FDA approves blood test to detect colon cancer

, medical expert
Last reviewed: 14.06.2024

All iLive content is medically reviewed or fact checked to ensure as much factual accuracy as possible.

We have strict sourcing guidelines and only link to reputable media sites, academic research institutions and, whenever possible, medically peer reviewed studies. Note that the numbers in parentheses ([1], [2], etc.) are clickable links to these studies.

If you feel that any of our content is inaccurate, out-of-date, or otherwise questionable, please select it and press Ctrl + Enter.

26 May 2024, 20:07

On Thursday, an advisory panel to the US Food and Drug Administration (FDA) recommended approval of a new blood test that can detect colon cancer.

The panel voted 7-2 that the benefits of Guardant Health's Shield test outweigh the risks of its use to diagnose colon cancer.

"The advisory committee's strong support for Shield's approval highlights the important role that the blood test option can play in improving [colon cancer] screening rates for those at average risk," Guardant co-chairman AmirAli Talasaz said in a company press release., announcing the voting results.

"Despite the importance of early detection of colorectal cancer, there are significant barriers that may prevent average-risk Americans from completing existing screening methods," added Talasaz. "Shield is effective at detecting cancer early, when it is most treatable. Providing people with this blood test, along with other non-invasive stool tests, could increase screening rates and potentially reduce the number of preventable deaths from [colon cancer]."

If the FDA approves the Shield test, it will be the second blood test to diagnose colon cancer in the United States: the first test, Epigenomics' Epi proColon, was approved in 2016.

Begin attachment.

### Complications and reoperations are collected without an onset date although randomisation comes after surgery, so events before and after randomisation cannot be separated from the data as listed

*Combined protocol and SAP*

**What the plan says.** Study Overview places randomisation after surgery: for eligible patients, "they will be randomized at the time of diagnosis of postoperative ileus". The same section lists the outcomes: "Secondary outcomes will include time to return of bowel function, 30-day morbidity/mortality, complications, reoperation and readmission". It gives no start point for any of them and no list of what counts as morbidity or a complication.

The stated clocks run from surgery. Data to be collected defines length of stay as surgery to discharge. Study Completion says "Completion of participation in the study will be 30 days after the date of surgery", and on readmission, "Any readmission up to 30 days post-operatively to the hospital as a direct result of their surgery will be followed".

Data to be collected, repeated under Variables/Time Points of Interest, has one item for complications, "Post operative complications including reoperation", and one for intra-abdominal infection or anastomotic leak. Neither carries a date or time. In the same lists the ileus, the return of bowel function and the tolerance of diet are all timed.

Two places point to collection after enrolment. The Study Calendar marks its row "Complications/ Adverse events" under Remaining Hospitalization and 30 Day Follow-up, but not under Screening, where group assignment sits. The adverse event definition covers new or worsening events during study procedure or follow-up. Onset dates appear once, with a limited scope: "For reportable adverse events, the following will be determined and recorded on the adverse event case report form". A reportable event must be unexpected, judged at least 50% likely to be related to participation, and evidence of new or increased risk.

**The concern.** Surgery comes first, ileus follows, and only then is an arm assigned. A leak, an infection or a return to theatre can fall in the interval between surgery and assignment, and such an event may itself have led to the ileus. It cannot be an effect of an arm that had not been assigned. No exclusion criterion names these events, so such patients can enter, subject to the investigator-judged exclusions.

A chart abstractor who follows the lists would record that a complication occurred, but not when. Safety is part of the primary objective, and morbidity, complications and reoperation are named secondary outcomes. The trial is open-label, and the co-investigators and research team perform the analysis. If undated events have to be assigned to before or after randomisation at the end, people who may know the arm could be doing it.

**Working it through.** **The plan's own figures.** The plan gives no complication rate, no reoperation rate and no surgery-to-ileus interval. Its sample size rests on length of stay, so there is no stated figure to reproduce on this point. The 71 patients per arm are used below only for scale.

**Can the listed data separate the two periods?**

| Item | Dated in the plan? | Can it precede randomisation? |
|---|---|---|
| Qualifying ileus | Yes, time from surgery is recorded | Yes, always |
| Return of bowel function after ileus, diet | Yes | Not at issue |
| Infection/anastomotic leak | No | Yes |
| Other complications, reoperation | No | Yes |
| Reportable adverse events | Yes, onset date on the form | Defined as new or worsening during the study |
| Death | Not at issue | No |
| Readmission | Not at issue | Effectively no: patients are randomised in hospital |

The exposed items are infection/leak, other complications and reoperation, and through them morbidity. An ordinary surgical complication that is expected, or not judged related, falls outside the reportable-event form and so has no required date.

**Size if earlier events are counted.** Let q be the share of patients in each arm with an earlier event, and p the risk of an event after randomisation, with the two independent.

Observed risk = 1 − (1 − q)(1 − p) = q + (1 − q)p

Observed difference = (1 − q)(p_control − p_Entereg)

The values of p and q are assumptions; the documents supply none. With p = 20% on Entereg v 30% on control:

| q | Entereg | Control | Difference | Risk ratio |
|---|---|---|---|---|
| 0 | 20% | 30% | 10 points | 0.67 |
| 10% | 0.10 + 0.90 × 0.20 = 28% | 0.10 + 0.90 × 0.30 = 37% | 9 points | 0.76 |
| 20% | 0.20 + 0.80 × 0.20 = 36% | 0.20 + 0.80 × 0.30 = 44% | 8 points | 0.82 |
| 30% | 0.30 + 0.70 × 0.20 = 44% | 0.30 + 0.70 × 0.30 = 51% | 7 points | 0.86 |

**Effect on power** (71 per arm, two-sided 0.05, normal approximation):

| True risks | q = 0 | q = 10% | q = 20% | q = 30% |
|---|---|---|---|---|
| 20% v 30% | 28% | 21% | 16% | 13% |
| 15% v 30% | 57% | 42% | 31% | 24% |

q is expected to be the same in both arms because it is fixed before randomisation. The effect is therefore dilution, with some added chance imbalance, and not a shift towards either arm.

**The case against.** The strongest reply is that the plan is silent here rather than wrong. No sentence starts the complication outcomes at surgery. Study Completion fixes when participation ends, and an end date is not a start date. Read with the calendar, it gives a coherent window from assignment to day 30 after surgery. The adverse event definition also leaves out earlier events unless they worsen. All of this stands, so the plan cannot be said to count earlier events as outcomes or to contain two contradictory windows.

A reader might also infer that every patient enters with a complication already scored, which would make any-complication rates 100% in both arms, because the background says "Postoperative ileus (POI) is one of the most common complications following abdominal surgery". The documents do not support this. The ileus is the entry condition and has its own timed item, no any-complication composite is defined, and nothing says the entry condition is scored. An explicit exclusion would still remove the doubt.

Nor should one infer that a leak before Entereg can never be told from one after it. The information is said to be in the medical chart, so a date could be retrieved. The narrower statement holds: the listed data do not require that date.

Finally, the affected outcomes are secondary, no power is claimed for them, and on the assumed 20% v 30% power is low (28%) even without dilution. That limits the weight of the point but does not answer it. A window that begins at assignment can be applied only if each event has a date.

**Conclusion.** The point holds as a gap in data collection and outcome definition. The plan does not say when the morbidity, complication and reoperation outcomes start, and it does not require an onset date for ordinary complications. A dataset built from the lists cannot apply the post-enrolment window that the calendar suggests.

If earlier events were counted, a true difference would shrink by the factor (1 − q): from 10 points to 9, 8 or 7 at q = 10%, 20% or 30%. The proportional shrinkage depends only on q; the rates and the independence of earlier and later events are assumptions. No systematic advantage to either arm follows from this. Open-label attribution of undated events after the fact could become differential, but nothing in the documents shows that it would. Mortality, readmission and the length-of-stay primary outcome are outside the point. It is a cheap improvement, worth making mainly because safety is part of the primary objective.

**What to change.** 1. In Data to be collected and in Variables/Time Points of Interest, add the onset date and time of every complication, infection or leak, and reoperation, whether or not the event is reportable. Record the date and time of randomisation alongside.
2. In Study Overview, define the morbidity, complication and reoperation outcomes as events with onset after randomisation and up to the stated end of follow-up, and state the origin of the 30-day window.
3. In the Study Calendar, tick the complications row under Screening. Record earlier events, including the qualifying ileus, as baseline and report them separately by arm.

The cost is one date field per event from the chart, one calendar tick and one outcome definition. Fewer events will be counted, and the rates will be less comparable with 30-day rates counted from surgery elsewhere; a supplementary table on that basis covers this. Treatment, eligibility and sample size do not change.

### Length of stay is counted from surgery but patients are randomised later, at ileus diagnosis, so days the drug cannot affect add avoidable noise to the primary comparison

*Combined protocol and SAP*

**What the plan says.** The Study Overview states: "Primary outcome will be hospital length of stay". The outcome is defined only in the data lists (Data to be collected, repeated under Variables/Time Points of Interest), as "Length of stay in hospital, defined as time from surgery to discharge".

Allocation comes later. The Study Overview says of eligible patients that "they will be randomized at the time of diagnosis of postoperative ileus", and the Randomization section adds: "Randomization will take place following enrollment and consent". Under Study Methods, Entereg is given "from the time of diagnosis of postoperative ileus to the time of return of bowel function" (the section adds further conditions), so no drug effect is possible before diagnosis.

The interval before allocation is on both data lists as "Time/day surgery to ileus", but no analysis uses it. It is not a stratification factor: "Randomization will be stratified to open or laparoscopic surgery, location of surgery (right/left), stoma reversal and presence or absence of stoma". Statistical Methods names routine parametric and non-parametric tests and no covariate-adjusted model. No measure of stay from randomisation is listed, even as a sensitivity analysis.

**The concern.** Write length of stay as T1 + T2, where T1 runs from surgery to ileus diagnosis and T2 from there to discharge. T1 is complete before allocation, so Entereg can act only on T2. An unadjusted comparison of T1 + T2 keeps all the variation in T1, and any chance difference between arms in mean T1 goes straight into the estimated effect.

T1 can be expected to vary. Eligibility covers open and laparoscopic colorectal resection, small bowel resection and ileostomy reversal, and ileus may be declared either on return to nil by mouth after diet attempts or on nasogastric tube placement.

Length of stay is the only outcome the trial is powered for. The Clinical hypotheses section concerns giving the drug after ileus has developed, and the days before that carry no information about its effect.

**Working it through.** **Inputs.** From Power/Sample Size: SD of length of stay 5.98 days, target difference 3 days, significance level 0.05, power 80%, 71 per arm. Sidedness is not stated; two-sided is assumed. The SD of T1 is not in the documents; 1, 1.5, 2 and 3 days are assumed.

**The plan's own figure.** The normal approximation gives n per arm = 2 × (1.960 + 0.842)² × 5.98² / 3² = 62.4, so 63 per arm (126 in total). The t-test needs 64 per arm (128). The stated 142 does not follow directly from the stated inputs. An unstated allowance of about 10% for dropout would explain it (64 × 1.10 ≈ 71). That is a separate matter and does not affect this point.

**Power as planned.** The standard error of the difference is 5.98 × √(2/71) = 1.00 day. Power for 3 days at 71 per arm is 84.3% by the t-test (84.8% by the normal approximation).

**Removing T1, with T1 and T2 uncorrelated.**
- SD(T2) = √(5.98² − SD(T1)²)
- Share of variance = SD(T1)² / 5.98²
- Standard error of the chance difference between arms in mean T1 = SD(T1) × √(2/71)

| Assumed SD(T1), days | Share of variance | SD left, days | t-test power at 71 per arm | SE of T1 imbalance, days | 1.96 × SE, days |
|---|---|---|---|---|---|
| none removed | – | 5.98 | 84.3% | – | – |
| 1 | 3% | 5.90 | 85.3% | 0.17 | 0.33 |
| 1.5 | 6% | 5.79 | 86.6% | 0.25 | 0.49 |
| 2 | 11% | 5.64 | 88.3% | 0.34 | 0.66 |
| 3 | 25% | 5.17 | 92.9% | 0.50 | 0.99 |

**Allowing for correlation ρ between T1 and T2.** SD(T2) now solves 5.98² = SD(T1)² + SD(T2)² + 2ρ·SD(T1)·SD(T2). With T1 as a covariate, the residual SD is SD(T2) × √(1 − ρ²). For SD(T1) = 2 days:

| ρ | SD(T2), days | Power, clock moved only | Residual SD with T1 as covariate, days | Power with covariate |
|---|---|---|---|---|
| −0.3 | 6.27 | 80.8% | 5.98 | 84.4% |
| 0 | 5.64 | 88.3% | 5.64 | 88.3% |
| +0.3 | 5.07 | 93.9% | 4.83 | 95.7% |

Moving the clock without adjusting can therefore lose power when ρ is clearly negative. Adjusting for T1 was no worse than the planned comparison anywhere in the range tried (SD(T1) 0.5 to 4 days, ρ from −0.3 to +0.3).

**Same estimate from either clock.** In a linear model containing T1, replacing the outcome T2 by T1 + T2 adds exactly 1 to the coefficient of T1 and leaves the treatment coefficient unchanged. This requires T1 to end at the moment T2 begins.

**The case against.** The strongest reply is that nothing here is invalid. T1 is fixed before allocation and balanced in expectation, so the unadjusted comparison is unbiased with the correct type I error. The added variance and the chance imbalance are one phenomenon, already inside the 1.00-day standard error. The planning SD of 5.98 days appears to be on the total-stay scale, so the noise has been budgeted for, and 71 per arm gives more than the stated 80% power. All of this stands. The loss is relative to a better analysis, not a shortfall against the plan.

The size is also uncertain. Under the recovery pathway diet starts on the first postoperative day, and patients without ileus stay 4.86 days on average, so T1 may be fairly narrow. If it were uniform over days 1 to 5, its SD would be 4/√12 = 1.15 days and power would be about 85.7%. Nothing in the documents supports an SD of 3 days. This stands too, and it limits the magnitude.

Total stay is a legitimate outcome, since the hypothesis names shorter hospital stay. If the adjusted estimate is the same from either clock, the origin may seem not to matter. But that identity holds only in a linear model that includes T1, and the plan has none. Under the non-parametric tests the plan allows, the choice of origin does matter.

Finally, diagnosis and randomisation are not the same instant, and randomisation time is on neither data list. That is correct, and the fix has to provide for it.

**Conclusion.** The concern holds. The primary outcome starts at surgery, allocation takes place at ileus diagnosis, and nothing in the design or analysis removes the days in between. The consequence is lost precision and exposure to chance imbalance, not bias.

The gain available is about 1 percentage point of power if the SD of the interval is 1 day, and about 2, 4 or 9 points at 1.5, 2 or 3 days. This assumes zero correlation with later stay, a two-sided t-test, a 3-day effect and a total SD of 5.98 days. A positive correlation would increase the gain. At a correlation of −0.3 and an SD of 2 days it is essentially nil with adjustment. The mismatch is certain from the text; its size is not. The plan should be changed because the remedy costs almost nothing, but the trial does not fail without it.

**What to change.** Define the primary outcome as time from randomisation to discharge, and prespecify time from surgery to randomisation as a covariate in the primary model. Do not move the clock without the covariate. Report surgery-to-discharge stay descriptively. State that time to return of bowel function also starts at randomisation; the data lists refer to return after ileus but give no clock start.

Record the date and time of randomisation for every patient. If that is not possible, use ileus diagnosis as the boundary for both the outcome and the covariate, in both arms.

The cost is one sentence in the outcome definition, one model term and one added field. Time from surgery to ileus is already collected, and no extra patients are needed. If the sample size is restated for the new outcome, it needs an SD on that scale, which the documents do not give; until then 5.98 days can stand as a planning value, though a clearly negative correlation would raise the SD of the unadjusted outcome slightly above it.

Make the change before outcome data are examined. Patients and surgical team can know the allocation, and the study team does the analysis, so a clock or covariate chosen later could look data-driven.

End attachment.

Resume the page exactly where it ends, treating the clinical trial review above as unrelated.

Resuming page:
Approximately 150,000 patients in the United States are diagnosed with colon cancer each year, and it is the second leading cause of cancer deaths in the country, causing more than 50,000 deaths per year, according to the American Cancer Society.

Colonoscopy is currently the gold standard for testing for colon cancer, but adherence to this method is low due to its invasiveness and complex preparation for the test. Other methods include stool tests such as Exact Sciences' Cologuard, but blood tests are considered more convenient, NBC News reported.

Members of the panel expressed concern that Guardant's test was not as accurate as colonoscopy, especially since Shield detected only 13% of precancerous tumors called advanced adenomas, NBC News reported. This issue was also raised by FDA staff in internal documents.

Guardant's application for approval was based on a study showing the test detected 83% of colon cancer cases, according to FDA documents.

"Shield is better than nothing, but I don't want to downplay the fact that this test may miss a lot of cancers," panel member Charity Morgan, a professor in the department of biostatistics at the University of Alabama, said during the panel meeting, NBC News reported. p>

The company expects the test will need to be repeated every one to three years, Guardant Health Chief Executive Victoria Raymond said during the meeting, but added that "colonoscopy should be the priority option," NBC News reported.

You are reporting a typo in the following text:
Simply click the "Send typo report" button to complete the report. You can also include a comment.